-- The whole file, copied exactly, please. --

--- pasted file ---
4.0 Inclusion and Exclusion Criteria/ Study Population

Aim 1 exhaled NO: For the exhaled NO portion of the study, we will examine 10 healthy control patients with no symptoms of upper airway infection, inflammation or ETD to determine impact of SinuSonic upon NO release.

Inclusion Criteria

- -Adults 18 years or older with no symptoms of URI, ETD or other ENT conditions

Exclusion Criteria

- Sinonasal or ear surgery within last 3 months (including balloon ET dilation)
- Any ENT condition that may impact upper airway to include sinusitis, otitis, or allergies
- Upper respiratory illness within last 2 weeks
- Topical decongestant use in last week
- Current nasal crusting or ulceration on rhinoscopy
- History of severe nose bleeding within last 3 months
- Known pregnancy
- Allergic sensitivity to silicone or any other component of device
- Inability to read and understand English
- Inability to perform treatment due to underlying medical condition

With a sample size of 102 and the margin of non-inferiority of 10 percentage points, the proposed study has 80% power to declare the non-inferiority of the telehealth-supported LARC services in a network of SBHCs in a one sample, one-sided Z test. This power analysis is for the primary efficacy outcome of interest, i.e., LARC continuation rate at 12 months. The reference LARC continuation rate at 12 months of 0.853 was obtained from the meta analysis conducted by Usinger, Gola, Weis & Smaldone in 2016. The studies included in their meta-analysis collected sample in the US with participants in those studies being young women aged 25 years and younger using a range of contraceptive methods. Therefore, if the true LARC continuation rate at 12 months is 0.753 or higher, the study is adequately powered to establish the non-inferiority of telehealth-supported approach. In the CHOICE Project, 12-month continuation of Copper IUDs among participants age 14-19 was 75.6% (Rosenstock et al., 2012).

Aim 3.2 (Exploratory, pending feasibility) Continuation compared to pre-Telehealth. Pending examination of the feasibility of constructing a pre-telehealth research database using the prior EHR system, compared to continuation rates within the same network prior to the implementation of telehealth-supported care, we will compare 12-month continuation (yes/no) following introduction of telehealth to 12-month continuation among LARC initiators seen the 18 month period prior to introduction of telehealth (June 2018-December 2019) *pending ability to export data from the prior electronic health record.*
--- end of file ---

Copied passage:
4.0 Inclusion and Exclusion Criteria/ Study Population

Aim 1 exhaled NO: For the exhaled NO portion of the study, we will examine 10 healthy control patients with no symptoms of upper airway infection, inflammation or ETD to determine impact of SinuSonic upon NO release.

Inclusion Criteria

- -Adults 18 years or older with no symptoms of URI, ETD or other ENT conditions

Exclusion Criteria

- Sinonasal or ear surgery within last 3 months (including balloon ET dilation)
- Any ENT condition that may impact upper airway to include sinusitis, otitis, or allergies
- Upper respiratory illness within last 2 weeks
- Topical decongestant use in last week
- Current nasal crusting or ulceration on rhinoscopy
- History of severe nose bleeding within last 3 months
- Known pregnancy
- Allergic sensitivity to silicone or any other component of device
- Inability to read and understand English
- Inability to perform treatment due to underlying medical condition

With a sample size of 102 and the margin of non-inferiority of 10 percentage points, the proposed study has 80% power to declare the non-inferiority of the telehealth-supported LARC services in a network of SBHCs in a one sample, one-sided Z test. This power analysis is for the primary efficacy outcome of interest, i.e., LARC continuation rate at 12 months. The reference LARC continuation rate at 12 months of 0.853 was obtained from the meta analysis conducted by Usinger, Gola, Weis & Smaldone in 2016. The studies included in their meta-analysis collected sample in the US with participants in those studies being young women aged 25 years and younger using a range of contraceptive methods. Therefore, if the true LARC continuation rate at 12 months is 0.753 or higher, the study is adequately powered to establish the non-inferiority of telehealth-supported approach. In the CHOICE Project, 12-month continuation of Copper IUDs among participants age 14-19 was 75.6% (Rosenstock et al., 2012).

Aim 3.2 (Exploratory, pending feasibility) Continuation compared to pre-Telehealth. Pending examination of the feasibility of constructing a pre-telehealth research database using the prior EHR system, compared to continuation rates within the same network prior to the implementation of telehealth-supported care, we will compare 12-month continuation (yes/no) following introduction of telehealth to 12-month continuation among LARC initiators seen the 18 month period prior to introduction of telehealth (June 2018-December 2019) *pending ability to export data from the prior electronic health record.*